SAN DIEGO, Dec. 15, 2020 (GLOBE NEWSWIRE) -- Bionano Genomics, Inc. (Nasdaq: BNGO) announced the publication of a paper in the Proceedings of the National Academy of Sciences (PNAS) that describes the detailed characterization of how and where the human herpesvirus 6 (HHV-6) integrates in the human genome of its hosts. The study, which involved an international collaboration of scientists from prestigious institutions including the Freie Universität Berlin and the Fred Hutchinson Cancer Research Center at the University of Washington, used optical genome mapping with Saphyr to determine precisely the location of the viral sequence in the human telomeres, a region of the genome that is known to be difficult to analyze by next-generation sequencing.
Infection with HHV-6 can cause roseola, heart disease, and brain inflammation. This paper describes how previous attempts to characterize the integration of HHV-6A and HHV-6B with existing molecular analysis technologies have failed. The authors, led by Dr. Kaufer, state that fluorescent in-situ hybridization (FISH), PCR amplification and Sanger sequencing, next-generation sequencing (NGS) using various platforms, and long-read sequencing using Oxford Nanopore Technologies all were unable to identify the correct integration site and measure the telomere sequences flanking the inserted virus, while Saphyr did. Additionally Saphyr revealed the orientation of the virus and identified the presence of long telomeres at both sides of the integrated virus genome.
Erik Holmlin, Ph.D., CEO of Bionano Genomics commented, “The integration of viruses in the human genome can cause lifelong suffering, and in the case of HHV, can be genetically passed on to next generations, yet their location in the genome and the mechanisms with which their integration causes disease is poorly understood. Saphyr’s unique ability to image extremely long DNA molecules without being bogged down by repetitive sequences makes it a highly useful tool to locate and characterize these inserted virus sequences in ways that existing sequencing-based methods have been unable to achieve. This study adds to the increasing number of publications demonstrating how Bionano’s optical genome mapping can characterize diseases mediated by or involving repetitive elements, which make up two thirds of the human genome.”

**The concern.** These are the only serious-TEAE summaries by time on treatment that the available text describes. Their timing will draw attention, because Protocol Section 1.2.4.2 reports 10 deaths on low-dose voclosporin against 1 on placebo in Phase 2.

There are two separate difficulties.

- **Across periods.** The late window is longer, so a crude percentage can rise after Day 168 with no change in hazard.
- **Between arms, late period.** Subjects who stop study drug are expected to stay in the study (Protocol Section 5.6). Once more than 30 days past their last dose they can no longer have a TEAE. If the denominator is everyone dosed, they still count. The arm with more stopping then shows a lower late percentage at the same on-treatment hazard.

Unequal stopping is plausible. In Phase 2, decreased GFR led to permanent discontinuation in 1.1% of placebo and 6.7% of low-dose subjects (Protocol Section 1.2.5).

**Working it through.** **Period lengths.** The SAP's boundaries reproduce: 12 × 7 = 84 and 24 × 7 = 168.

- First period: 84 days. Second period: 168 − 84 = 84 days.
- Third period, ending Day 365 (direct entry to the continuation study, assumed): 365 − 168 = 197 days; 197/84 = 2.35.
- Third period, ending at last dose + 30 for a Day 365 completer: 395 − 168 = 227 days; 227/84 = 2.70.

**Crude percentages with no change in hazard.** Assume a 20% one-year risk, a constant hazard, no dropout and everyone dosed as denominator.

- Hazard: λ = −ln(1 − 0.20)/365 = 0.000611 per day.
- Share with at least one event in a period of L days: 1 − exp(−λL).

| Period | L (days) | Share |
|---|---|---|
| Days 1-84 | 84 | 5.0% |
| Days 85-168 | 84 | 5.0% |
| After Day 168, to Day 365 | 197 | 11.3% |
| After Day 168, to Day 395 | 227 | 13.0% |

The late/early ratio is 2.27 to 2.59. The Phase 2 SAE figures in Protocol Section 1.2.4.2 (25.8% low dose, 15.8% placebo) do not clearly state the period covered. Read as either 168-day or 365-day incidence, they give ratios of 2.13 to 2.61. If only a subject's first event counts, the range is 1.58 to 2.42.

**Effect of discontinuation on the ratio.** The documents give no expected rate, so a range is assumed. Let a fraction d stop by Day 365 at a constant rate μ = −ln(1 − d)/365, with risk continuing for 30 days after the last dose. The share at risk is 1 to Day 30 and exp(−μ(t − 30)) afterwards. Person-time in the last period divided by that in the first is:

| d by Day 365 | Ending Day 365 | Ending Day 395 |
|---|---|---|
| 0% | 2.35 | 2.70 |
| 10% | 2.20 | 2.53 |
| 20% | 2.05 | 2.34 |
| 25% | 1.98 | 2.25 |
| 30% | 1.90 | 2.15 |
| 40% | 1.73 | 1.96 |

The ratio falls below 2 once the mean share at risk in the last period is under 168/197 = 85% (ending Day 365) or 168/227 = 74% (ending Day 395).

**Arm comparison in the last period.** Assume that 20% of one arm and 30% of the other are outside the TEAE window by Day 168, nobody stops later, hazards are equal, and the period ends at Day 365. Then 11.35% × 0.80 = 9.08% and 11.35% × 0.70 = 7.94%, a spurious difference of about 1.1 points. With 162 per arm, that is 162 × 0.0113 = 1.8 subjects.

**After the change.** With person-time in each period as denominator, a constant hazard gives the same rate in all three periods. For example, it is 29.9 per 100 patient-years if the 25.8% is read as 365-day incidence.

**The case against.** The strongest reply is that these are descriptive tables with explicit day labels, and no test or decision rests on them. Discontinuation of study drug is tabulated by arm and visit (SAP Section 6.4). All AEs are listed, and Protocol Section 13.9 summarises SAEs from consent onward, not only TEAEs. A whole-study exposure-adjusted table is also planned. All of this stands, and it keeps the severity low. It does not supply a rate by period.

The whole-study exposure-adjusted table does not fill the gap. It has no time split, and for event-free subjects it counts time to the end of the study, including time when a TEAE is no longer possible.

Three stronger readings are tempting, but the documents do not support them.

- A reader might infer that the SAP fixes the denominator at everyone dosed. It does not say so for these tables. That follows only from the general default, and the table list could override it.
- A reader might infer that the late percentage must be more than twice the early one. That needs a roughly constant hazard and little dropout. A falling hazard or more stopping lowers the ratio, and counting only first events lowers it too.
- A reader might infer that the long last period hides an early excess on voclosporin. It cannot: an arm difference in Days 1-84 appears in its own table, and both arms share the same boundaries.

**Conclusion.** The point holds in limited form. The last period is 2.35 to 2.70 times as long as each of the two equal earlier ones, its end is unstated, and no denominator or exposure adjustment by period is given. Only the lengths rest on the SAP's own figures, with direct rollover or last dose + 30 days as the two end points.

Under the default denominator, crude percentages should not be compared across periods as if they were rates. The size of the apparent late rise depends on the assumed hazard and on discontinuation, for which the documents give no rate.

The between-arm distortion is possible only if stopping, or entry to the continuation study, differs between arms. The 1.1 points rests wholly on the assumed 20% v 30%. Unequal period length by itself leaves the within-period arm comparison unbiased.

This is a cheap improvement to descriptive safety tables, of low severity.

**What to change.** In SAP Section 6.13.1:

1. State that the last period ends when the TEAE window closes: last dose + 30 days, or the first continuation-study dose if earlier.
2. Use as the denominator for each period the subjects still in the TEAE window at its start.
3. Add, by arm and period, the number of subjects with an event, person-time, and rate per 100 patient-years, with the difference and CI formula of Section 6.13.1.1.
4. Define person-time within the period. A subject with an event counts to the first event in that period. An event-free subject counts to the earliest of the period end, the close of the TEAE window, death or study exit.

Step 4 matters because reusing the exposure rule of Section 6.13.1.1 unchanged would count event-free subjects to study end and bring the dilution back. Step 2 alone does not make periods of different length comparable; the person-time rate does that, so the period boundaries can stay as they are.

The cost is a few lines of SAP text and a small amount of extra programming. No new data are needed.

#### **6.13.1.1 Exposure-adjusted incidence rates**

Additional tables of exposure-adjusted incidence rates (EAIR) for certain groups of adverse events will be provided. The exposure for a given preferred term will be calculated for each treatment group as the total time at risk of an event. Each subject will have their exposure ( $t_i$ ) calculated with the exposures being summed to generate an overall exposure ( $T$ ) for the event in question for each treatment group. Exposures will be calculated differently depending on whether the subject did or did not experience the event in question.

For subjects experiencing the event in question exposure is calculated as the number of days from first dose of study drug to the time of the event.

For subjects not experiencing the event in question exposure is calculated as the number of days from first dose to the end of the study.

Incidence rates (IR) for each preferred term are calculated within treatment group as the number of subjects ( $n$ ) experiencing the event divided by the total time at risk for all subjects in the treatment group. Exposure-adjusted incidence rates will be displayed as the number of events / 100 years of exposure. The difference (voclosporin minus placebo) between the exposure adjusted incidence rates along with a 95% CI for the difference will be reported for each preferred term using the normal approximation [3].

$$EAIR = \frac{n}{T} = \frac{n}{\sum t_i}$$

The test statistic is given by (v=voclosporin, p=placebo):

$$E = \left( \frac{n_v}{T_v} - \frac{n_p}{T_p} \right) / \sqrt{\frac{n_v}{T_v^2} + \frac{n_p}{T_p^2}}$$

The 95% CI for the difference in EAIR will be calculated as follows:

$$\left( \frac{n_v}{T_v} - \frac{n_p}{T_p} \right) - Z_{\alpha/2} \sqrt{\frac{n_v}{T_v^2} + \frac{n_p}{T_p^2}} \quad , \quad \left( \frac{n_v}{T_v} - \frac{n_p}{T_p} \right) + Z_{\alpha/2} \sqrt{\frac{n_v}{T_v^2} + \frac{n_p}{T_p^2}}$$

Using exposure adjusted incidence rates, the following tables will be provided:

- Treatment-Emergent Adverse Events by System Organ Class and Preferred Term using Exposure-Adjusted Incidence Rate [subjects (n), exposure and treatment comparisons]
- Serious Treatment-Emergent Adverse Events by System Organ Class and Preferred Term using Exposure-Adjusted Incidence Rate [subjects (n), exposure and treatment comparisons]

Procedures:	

The publication is available in the Proceedings of the National Academy of Sciences of the United States of America at https://www.pnas.org/content/117/49/31410.long.
About Bionano Genomics
Bionano is a genome analysis company providing tools and services based on its Saphyr system to scientists and clinicians conducting genetic research and patient testing, and providing diagnostic testing for those with autism spectrum disorder (ASD) and other neurodevelopmental disabilities through its Lineagen business. Bionano’s Saphyr system is a platform for ultra-sensitive and ultra-specific structural variation detection that enables researchers and clinicians to accelerate the search for new diagnostics and therapeutic targets and to streamline the study of changes in chromosomes, which is known as cytogenetics. The Saphyr system is comprised of an instrument, chip consumables, reagents and a suite of data analysis tools, and genome analysis services to provide access to data generated by the Saphyr system for researchers who prefer not to adopt the Saphyr system in their labs. Lineagen has been providing genetic testing services to families and their healthcare providers for over nine years and has performed over 65,000 tests for those with neurodevelopmental concerns. For more information, visit www.bionanogenomics.com or www.lineagen.com.
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Erik Holmlin, CEO
Bionano Genomics, Inc.
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Darren Opland, PhD
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